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New Zealand ideas help Brazil boost its milk output

Hidden away in the wilds of the Jaborandi area of Bahia in the northeast corner of Brazil, lies Leitissimo, a 5500-hectare (13,600-acre) dairy farm running 6,000 cows with innovation and efficiency at its heart.


The farm is the brainchild of New Zealand farmer Simon Wallace and a close-knit group of founding New Zealand and Brazilian directors.


Set up in 2001, it is based on the New Zealand style pasture system – 85% of the cows’ diet is grass and the cows graze outside all year round – but adapted to work in very different, very challenging climate.

simon 2


Mr Wallace says: “We use the term ‘nature on nitrous’. It is making the most of the tropical climate, particularly the 2700 hours of sunshine each year, low humidity and plentiful water.


“The concept was like a New Zealand dairy farm but not being bound by the geographical limitations of New Zealand.”


The farm is divided into 11 individual irrigated farms or ‘pivots’ of 56ha (138 acres) each, running 550 cows, 10 cows to a hectare.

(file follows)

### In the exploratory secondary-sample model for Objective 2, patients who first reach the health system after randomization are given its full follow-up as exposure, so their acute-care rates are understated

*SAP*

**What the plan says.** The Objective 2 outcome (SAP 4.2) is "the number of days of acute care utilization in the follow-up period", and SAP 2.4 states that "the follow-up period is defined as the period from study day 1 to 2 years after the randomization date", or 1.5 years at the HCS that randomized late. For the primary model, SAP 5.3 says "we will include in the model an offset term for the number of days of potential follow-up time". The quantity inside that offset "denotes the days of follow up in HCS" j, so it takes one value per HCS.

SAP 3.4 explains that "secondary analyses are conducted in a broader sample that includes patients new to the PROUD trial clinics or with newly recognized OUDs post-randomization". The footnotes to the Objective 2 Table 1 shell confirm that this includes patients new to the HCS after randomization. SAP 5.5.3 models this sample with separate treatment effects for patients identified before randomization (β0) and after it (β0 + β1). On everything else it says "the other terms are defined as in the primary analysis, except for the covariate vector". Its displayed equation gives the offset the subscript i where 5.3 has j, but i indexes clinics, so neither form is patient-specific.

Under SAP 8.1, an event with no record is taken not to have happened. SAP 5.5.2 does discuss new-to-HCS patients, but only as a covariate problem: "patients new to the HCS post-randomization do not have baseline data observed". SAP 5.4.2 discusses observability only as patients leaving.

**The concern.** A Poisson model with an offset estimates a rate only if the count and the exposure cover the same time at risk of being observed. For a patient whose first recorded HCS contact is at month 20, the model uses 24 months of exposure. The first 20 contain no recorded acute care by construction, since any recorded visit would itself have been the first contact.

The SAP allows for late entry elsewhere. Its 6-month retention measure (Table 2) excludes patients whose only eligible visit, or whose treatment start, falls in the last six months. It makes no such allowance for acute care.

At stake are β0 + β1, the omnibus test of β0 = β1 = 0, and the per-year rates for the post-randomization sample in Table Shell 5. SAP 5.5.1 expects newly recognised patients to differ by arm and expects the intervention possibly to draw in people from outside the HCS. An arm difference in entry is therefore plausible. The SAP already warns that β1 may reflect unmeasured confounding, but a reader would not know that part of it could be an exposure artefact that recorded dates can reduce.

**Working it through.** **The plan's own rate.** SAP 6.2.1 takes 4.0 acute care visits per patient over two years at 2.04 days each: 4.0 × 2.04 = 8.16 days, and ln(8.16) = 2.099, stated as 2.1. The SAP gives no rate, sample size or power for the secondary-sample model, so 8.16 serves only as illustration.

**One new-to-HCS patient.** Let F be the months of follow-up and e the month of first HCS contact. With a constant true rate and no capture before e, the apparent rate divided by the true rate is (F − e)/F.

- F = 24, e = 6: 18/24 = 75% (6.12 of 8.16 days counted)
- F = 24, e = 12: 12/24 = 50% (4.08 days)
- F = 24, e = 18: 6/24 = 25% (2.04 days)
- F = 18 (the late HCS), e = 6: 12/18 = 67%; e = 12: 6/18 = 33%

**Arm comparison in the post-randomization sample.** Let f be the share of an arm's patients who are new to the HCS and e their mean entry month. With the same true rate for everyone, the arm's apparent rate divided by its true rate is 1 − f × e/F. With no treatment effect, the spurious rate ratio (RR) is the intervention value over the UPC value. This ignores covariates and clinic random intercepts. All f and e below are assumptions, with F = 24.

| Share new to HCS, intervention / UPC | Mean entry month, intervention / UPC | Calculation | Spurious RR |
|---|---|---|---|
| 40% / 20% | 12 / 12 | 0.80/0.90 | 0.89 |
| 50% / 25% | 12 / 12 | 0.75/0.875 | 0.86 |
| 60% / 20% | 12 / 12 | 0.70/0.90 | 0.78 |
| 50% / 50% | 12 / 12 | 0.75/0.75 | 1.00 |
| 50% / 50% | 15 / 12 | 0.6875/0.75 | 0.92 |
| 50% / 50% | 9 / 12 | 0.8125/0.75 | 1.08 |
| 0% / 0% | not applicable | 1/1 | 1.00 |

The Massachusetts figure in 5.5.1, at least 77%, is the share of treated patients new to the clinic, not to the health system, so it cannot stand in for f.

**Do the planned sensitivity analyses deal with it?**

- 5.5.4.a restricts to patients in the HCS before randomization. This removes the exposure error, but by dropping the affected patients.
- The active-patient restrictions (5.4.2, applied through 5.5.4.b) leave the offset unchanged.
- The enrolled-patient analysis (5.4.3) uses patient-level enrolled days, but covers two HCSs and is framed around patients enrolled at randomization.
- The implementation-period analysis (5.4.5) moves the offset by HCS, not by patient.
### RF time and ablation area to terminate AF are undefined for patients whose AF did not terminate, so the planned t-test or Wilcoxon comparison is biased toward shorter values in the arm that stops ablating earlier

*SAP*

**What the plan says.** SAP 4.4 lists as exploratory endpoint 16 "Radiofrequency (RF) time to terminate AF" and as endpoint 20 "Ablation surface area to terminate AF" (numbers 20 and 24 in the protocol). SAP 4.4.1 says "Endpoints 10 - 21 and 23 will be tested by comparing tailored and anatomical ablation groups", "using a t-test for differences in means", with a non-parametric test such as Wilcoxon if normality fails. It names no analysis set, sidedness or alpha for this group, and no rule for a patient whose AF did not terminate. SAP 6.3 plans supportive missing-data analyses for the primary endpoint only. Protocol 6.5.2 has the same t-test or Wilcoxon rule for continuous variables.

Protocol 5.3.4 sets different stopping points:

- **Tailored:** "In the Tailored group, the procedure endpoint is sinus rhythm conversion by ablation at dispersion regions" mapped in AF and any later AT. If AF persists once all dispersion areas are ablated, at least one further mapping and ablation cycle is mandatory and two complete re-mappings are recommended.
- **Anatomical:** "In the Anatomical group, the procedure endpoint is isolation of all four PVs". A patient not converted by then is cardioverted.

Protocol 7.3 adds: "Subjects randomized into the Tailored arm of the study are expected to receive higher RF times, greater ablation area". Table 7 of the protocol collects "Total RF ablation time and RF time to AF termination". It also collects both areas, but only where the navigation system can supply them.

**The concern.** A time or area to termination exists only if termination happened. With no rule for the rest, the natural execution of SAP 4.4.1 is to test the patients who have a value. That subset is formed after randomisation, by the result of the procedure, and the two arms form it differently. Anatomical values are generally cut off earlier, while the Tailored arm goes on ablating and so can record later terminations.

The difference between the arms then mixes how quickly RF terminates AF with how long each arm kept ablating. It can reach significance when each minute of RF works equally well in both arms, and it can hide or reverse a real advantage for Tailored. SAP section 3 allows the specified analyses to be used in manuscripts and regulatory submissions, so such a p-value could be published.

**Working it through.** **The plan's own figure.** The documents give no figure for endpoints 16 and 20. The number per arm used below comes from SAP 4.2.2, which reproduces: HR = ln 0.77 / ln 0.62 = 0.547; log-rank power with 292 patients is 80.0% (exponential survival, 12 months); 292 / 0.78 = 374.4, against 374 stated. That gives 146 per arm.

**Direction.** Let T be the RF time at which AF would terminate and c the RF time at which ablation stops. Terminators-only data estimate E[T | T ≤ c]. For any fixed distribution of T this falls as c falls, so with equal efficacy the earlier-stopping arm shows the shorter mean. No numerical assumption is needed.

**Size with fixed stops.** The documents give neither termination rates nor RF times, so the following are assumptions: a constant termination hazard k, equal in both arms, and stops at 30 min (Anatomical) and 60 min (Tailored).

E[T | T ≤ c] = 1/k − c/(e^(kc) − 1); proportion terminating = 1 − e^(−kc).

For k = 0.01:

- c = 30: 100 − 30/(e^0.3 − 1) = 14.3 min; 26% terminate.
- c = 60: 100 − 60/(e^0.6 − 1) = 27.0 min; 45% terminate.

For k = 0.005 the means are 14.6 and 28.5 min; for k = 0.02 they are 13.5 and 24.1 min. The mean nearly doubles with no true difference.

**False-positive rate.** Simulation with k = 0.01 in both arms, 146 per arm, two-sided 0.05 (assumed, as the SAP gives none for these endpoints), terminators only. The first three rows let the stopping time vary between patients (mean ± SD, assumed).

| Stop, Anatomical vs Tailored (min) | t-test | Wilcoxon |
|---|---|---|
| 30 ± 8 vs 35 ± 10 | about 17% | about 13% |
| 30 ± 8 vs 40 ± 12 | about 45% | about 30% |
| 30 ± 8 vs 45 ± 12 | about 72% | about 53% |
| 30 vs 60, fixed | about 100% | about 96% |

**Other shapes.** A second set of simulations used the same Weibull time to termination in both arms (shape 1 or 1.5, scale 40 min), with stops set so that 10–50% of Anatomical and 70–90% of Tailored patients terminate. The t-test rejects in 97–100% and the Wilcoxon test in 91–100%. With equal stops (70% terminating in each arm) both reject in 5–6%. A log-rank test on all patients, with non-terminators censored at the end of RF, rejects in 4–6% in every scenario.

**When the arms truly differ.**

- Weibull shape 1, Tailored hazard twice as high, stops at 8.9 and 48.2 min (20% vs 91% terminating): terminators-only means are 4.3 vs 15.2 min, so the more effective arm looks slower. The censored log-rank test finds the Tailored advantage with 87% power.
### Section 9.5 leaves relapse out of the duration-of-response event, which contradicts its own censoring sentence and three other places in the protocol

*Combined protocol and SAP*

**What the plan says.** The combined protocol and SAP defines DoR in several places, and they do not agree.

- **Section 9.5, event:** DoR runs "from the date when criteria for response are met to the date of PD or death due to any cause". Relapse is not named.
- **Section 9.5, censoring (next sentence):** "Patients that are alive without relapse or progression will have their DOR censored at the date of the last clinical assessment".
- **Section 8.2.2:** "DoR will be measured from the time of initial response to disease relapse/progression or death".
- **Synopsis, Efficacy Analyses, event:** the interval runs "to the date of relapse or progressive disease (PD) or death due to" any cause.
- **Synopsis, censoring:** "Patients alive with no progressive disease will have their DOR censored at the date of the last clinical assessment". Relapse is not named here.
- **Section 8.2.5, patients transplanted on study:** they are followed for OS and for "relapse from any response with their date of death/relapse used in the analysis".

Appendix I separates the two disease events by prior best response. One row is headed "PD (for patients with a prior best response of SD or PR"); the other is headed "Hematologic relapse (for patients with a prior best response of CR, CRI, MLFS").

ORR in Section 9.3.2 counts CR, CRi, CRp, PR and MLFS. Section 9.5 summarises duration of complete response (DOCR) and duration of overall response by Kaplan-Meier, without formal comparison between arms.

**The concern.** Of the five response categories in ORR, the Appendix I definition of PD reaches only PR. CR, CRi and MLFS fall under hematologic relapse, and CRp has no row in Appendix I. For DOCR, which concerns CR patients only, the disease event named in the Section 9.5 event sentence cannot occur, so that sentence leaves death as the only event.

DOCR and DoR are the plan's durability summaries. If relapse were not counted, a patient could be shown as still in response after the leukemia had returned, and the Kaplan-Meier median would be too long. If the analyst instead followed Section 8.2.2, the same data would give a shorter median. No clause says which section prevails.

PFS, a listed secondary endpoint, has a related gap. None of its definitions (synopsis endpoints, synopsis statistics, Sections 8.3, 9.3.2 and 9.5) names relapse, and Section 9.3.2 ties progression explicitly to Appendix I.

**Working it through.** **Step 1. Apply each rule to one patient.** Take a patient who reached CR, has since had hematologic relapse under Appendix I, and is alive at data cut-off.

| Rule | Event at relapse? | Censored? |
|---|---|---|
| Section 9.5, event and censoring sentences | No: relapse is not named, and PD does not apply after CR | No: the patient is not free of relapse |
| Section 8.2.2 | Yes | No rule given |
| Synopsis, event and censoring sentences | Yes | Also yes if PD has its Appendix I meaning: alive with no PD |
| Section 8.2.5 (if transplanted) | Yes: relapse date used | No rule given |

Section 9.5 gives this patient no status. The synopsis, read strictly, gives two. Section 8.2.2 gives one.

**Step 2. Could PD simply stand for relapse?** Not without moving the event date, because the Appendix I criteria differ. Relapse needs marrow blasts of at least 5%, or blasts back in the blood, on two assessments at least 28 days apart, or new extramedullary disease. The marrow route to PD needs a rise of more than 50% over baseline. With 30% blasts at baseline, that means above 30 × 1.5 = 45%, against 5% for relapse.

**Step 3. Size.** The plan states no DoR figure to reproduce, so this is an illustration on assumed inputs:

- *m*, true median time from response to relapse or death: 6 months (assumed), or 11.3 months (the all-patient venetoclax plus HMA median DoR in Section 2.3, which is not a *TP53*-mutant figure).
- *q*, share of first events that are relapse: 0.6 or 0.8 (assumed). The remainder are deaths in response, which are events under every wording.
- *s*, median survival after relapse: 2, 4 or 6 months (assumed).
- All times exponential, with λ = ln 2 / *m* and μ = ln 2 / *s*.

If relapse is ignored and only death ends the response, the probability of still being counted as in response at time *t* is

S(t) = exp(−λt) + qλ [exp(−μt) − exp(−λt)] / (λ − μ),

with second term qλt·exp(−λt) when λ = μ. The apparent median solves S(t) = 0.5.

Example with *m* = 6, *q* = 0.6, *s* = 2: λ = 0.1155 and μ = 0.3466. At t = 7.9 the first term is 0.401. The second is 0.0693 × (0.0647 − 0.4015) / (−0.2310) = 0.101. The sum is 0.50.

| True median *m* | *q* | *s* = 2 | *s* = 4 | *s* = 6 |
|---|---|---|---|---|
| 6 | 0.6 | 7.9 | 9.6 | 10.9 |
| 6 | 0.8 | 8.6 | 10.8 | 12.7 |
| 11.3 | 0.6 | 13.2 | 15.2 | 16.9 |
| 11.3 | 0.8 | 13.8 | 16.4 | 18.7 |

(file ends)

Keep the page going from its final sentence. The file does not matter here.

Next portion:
Each triangle-shaped pivot is then subdivided into 2.26ha paddocks.


Cattle are usually managed in two herds with heifers and old cows in one and calves and younger cows in another.

calves pic

Calves are artificially reared in the first few weeks with careful nutritional control, and introduced to pasture any time between four and eight weeks while still being fed on milk.


The goal is to artificially inseminate (AI) the heifers at 60% of their mature liveweight at between 15 and 17 months of age.


Each farm uses sexed semen, resulting in 85-90% females, however Mr Wallace says the ‘trade off’ is a lower conception rate.


Mr Wallace describes the tifton grass pivots – at 19% crude protein – as ‘islands of dairy farms in a sea of wilderness’.


Each pivot is irrigated using careful calculations of evapo-transpiration rates, ensuring the correct amount of water is applied, improving plant growth and, in turn, efficiency.


Fertiliser is applied when animals have grazed the paddock, using precise amounts based on data collection, so as to grow the required dry matter for the following rotation. Urea is applied in regular doses as required.


Data capture and monitoring is a key focus for the Leitissimo farmers. Daily live weight gain of young animals is periodically calculated and each paddock is soil tested for the development of a precise fertilser programme.




“We take, keep and use a lot of data,” adds Mr Wallace. “It’s all there so it makes sense to use it. Our data goes back years.


“For example, we know from historical data how much grass we could grow next month according to how much fertiliser we put on. We know if we look at October on average we need 140 kg of dry matter per ha per day. It’s a simple management principle.”



last step

Leitissimo is translated as ‘most milky’ and the cows, a cross breed of New Zealand Jersey and Friesian genetics, produce 4-4500 litres of milk per lactation, at 4% fat and 3.8% protein.